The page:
I have seen scorpions in my dishwasher, on the walls and near the back door of my Summerlin home. My children always run first to the exhibit of the crafty little arthropods at Red Rock Canyon. Scorpions freak me out like the thought of Tom Cruise running the world.
So what to do about scorpions in Beijing?
When in China, sampling fast food at the marketplace means deciding not between a Big Mac or Double-Double but, rather, pig brains and goat lungs.
I chose a seasoned skewer of farmed scorpions (which I assume means they’re better than the city folks we have crawling around back home) for 20 yuan. That’s around $3 for the chance to have your tongue resemble something out of "The Attack of the Killer Tomatoes."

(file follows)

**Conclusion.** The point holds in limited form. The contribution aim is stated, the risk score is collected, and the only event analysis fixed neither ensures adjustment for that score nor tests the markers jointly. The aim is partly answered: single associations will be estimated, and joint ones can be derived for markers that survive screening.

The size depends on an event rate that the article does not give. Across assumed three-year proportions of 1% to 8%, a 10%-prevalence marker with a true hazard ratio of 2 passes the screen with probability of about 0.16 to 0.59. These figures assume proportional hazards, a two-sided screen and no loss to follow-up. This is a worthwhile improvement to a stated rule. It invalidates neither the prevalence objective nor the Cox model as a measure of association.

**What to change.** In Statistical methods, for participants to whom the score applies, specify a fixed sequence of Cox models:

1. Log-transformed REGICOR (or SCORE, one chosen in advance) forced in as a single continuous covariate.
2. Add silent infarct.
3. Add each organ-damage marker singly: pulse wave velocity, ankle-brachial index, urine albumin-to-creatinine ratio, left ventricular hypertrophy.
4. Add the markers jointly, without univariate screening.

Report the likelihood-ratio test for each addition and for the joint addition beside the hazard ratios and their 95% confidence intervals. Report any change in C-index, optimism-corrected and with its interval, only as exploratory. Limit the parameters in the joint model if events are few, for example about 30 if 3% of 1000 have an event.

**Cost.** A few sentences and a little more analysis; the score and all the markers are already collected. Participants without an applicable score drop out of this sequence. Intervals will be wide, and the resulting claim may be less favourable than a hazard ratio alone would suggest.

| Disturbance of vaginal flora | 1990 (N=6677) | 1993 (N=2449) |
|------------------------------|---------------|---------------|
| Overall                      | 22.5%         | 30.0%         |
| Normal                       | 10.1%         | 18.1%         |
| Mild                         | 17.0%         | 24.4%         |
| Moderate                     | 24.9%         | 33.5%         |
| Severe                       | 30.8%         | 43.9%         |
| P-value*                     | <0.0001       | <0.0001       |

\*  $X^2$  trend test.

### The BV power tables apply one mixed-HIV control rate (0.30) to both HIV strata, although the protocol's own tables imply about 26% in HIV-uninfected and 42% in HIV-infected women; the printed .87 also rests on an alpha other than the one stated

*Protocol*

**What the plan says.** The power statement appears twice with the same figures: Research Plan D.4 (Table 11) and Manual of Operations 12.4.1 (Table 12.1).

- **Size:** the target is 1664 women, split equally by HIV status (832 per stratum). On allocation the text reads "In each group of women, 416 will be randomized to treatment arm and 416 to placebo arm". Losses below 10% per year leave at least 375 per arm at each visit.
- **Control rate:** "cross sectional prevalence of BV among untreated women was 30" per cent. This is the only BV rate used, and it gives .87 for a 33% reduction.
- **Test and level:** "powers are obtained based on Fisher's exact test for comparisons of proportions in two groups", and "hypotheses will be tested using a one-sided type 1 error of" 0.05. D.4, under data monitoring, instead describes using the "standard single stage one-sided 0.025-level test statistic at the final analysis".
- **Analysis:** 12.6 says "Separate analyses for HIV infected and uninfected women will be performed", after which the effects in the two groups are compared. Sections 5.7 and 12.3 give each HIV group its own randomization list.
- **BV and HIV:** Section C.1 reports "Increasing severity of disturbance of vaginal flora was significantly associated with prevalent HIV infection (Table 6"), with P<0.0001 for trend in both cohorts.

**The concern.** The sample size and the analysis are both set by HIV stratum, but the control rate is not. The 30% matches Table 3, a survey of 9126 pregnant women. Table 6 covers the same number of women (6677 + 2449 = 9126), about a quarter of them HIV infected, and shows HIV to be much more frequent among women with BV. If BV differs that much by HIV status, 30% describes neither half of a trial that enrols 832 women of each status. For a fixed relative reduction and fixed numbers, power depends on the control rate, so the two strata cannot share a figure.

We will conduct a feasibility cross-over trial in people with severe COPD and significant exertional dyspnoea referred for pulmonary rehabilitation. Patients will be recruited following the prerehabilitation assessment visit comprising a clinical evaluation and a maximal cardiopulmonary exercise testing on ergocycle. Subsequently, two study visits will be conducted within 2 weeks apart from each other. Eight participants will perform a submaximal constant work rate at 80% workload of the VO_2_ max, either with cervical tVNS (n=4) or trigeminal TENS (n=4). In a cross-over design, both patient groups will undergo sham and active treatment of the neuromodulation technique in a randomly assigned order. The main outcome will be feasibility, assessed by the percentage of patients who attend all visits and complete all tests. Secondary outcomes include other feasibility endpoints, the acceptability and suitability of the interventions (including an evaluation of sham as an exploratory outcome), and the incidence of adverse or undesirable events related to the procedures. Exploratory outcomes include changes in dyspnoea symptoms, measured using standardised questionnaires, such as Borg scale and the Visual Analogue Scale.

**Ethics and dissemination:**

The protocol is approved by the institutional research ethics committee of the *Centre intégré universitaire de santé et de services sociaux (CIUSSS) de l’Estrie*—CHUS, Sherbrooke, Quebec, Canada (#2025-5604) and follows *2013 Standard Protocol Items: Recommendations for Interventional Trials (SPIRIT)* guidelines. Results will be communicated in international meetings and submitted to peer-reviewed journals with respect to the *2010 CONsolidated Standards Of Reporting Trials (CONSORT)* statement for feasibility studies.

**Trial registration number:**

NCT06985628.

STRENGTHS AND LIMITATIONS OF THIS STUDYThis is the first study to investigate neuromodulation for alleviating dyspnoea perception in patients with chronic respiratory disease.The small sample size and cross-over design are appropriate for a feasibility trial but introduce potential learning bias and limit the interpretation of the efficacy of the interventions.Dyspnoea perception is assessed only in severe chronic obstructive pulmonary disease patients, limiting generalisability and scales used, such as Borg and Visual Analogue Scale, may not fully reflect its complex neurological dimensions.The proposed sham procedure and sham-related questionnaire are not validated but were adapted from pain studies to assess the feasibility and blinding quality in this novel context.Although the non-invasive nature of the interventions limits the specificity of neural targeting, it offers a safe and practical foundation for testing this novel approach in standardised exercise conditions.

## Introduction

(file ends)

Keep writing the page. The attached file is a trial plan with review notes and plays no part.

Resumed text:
It tasted like a mixture of popcorn and chicken with the smell of an old shoe. It was bland and crunchy, not terrible or revolting.
Here is what a Beijing travel guide says about sampling local homegrown specialties: "While you might consider things eaten in China to be distasteful, you must bridge the cultural gap and look at it with an open mind."
Sounds reasonable … until you get a look at the dog liver with vegetables.